The title track to her E.P. has hallmarks of, and is a bedfellow to previous songs such as Mirrors and Into The Water.  With a staccato and syncopated juddery beat, the intro. clatters and broods.  To my ear there are echoes of Portishead’s work during Third.  In the same way as Machine Gun and Hunter propel and beat box, there is a comparable fascination and quality within the first few seconds of Life Without You.  As well as having some comparable Portishead markings, there is a soussance of synth pop and mid/late-’90s club music: a veritable cauldron of bubbling emotions.  Backed by the bouncing and perpetual beat-and-electro-combination, Lydia portrays heartache: “Love won’t make you stay”.  Within the first minute the mood is slightly subdued: the emotion and sadness are evident.  Within the contemplation and recollections, Baylis is tender of voice, emotion and conviction at the forefront.  In the video, Lydia- at first- has an upside-down-smile; her eyes are cast downwards and her smile missing at sea.  When the chorus rises above the waves the atmosphere changes.  The smile comes into life, and the mood of our heroine is lifted (and more enlivened).  Lydia proclaims (to her unnamed former-beau) that life without (you) is like “every other day“.  Our heroine has said in interviews that the single is one of the most confessional and direct songs she has ever written.  There is little literary reference; no mysterious and ambiguous tones- her words cut to the core and are forthright and honest.  It is unclear whom has affected Lydia’s inspiration, but it seems that her former suitor is better forgotten about.  Baylis explains that she is “slowly falling away“; and that although her mind has been eaten away, she reveals one thing: “I don’t want you this way“.  It is hard to call to mind a direct comparison- when considering Lydia’s voice.  There are some slight hints of current artists such as Florence Welch, yet the tones, intonations and evocations are very much Lydia’s: you would have to be spectacularly annaly-retentive to compare her too closely with anyone else.  It is the unique and spectacular voice that emphasises her mandates.  The production is sleek and tight and the musical backdrop is subtle yet punctuating: adding extra meaning and punch to her words.  The video features our heroine in a number of different settings.  She appears misty-eyed with mascara running; stylishly dressed with a frown, as well as standing in the sunlight, casting her gaze asunder.  The visuals show Lydia as a contrast.  At one moment (when the lyrics suggest a heavy heart) she can be seen in a bath, tears running and her thoughts very much pointing towards the bleak.  As the song rises and the mood lifts (in the chorus) she can be seen dancing gleefully:  a smile evident on her face.  It seems that whatever happened during the failed romance has lead to better things.  As the chorus reintroduces itself, Baylis states that: “I’m finally making my own way“.  She seems to be a stronger woman for the experience, and although there have been scars left, the abiding dictate is thus: no one will get me down.  Lydia’s voice floats and annotates; it mesmerises and strikes.  Whereas many contemporaries fail to inject any emotion or plot into a song, our heroine unveils a multitude of turns.  When the lyrics indicate heartache and anxiety, Lydia’s voice is appropriately mesmeric and heartfelt.  As the mood lifts and a positive coda is unveiled, her voice is hugely atmospheric and uplifting.  As much as the sonic backing does its part superbly, it is the central voice that lingers in the mind: Baylis’s voice is tender and soft, yet powerful and potent.  Our heroine confirms that tears she has cried have long since dried; she is in a better place (emotionally) and has overcome the fallout from a bad situation.  It is not just the lyrics and voice that encapsulate during Life Without You.  Before the 2:42 marker we have just witnesses a wonderful musical passage that connects the verse to chorus: it is soothing at once, yet cinematic (as well as the electronic notes I swear I could hear some strings forcing their way into the soundscape).  In the video, our heroine is seen in a bath cradling and clasping her knees.  When we move into another room (with Lydia dressed in white) her head starts off bowed, before looking up to camera (as the chorus comes to view).  Satisfied grins and merriment have replaced sadness and self-reflection.  The story of the song has taken us on a spellbinding course.   To begin there was turbulence and discontent as Baylis painfully trod over the embers and broken shards from a broken love story.  As the track progresses there is redemption and an emotional rebirth: happiness seems a very real prospect.  Baylis combines a natural charm and seductiveness with a talent for memorable lyrics.  The chorus will not budge from your brain for months, as the repeated lyrics of “feels just like any other day” and “finally making my own way” surmise and summate the mind-set of our inspired heroine.  Baylis lets it be said that any doubts- any fear or tears- “belong to yesterday“.  By the end of the song you are very much left in no doubt that Lydia has emerged from a chrysalis with strengthened wings.  The anonymous ex-love has done her wrong and caused her a lot of pain, yet she has not let it get to her- far from it in fact!  In the way that the song is honest and direct, it is also openly honest and universal: nearly everyone can relate to Baylis’s words and experienced.  Whereas A Darker Trace and (the E.P.) Life Without You will deal with suicidality and depression, the messages put forth here are clear: darkness can lead to (greater and stronger) light.  The lyrics are memorable yet not too cluttered.  There is great concision and a taut ear for storytelling that means there are no wasted words: instead a great impact is made with as few words as possible.  The combination of an uplifting and catchy chorus, as well as stunningly-tender vocals during the verses, are incredible twin pillars.  The overall sound is very much unique to Lydia.  Her tracks such as Mirrors and Into The Water show what a diverse palette she has.  Our heroine is as adept and skilled during paens of love-gone-wrong as she is when recounting the horrid fate of a beloved literary figure.  It is the diversity and originality that Baylis offers that sets her aside from her peeps.  I dare say- very soon- she will be receiving the same acclaim as the likes of Laura Marling and Adele.  Lydia has a huge talent for evocative and inspiring words; which she ties together with a stunning and planet-straddling voice.  When this is fused with interchangeable and sensational sonic tapestries the effect is blinding: not something you can say about too many people.  Life Without You is a suitably brilliant representation of a brilliant E.P.  Baylis has spent a lot of time and energy getting the songs just right and on the evidence of the title track, she has a lot of praise and appreciation coming her way.  Baylis confirms that the track (Life Without You) was therapeutic to write and perform, and you can  hear the burdens melt from her shoulders.  The song will speak to young women, as Baylis is a heroine whom has galvanised her spirit and resolve in the face of acrimony and heartache.  Men and women alike will be inspired by the core message and the scintillating vocal performance, which casts itself in its own light.  In my previous reviews I have always been able to compare a song or band with another: I can always clearly hint at influences within a track.  Baylis takes the themes and colours from Joni Mitchell and Florence Welch without sounding too similar to either: she incorporates the strongest facets and ensures that the central voice is very much her own.  In a year- and decade- where originality is hard to come by and distinction is even rarer, our heroine has pulled off a wonderful trick: she creates music that is beyond compare yet instantly relatable.  I finished viewing the video to Life Without You with a huge smile.  I was constantly enamoured of, and rooted for Lydia; entranced and pulled in, and have been listening to the song on repeat for a long time now.  It is axiomatic to say that Lydia is a talent that will be picking up awards and playing festivals for many years to come; so I will leave you with this: seek her out without delay.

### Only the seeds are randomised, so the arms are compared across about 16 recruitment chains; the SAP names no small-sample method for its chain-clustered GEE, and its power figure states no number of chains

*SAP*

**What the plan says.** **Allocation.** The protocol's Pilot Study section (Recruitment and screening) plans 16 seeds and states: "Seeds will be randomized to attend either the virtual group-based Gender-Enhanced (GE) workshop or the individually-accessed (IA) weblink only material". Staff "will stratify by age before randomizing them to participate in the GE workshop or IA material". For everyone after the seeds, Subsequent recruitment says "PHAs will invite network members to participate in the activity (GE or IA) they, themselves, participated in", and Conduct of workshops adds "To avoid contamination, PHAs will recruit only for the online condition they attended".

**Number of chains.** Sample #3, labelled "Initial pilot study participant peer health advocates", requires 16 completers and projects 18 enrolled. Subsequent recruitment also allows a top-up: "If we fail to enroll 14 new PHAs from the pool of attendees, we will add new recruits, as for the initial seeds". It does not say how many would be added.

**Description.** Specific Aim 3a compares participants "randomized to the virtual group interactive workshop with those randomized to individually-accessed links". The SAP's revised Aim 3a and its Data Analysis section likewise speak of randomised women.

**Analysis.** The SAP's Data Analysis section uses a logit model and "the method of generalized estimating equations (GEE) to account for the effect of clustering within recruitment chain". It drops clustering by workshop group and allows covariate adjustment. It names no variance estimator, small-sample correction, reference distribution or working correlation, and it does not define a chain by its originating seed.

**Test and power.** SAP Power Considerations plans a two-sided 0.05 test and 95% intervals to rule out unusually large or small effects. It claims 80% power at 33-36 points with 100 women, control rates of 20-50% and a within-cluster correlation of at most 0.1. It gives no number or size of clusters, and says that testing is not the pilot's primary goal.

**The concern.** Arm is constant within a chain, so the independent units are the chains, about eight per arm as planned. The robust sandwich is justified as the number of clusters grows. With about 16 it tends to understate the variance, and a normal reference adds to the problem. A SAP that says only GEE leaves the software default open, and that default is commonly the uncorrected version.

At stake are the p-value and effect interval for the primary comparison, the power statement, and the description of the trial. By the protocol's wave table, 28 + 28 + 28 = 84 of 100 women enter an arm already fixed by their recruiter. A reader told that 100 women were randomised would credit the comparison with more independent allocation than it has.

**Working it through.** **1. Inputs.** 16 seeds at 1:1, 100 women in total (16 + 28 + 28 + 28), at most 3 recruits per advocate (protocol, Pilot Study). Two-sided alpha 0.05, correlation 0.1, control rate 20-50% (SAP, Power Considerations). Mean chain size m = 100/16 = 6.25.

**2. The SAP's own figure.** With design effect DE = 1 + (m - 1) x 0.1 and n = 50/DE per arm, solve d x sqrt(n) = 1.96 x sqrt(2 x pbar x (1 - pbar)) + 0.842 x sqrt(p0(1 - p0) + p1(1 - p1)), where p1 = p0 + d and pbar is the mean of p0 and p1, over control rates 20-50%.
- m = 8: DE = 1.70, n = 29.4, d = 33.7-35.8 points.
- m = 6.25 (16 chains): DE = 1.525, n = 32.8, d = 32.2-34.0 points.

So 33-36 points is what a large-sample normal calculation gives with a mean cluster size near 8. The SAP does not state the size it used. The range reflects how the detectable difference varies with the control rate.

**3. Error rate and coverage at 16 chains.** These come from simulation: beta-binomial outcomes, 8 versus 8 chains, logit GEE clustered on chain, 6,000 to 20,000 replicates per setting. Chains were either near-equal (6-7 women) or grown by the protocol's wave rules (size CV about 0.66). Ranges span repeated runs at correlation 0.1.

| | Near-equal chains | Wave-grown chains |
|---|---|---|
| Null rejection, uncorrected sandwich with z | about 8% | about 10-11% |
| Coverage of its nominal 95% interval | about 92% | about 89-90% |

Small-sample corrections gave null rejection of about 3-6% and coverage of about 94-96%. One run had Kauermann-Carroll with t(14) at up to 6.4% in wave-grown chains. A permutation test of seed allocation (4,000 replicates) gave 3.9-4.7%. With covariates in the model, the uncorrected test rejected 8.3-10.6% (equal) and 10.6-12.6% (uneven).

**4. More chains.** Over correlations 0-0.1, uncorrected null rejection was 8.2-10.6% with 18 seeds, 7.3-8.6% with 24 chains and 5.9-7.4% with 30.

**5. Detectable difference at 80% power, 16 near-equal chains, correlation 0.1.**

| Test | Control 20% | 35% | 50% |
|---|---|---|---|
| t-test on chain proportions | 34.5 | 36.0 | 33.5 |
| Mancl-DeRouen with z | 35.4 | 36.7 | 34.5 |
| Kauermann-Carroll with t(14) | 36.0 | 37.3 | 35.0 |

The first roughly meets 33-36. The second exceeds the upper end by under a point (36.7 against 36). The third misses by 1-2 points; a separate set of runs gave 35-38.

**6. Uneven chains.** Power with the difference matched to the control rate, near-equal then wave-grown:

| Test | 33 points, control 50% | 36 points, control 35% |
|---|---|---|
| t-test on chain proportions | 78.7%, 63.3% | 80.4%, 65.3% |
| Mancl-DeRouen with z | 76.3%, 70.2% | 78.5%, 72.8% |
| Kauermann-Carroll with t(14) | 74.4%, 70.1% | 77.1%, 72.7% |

In the past I have reviewed a lot of talent from Leeds-based record label Cuckoo Records.  Their stable is abound with electro-swing wonders as well as folk pearls and I hope that their ears prick up, as the likes of Baylis would do them very proud.  I am a boy with a vinyl soul, 8-track heart, radio face and digital mind, and Lydia appeals to each contour.  She has evocations and reminiscences of ’60s and ’70s legends such as Joni Mitchel and Van Morrison; she has the intelligence and passion of literary great such as the Bronte sisters and Virginia Woolf, and a sexiness and vote-winning personality that is unequalled.  The Pentacostalism that one experiences when hearing her speak; and the diluvial awe one gets from hearing her sing mark her out as a major future prospect.  The current state of music can be seen in the same terms as Schrodinger’s Cat: there is uncertainty and ambiguity with every passing second.  There is never going to be a time period that rivals the early-late ’90s: where a flood of variable talent ruled the scene.  There is as much Schadenfreude as there is admiration: artists have a tough time establishing themselves and making their name.  In spite of the disparate range of quality and sustainability, artists such as Baylis should be held tight to the chest.  Music can be seen in terms of the a mechanics matrix interpretation (when speaking of The Uncertainty Principle) as equally as you can see it as a Kobayashi Maru scenario.  Lydia’s words and songs have renewed faith and ambition in me.  Whilst listening to her music and hearing her interviews, I penned a few lyrics: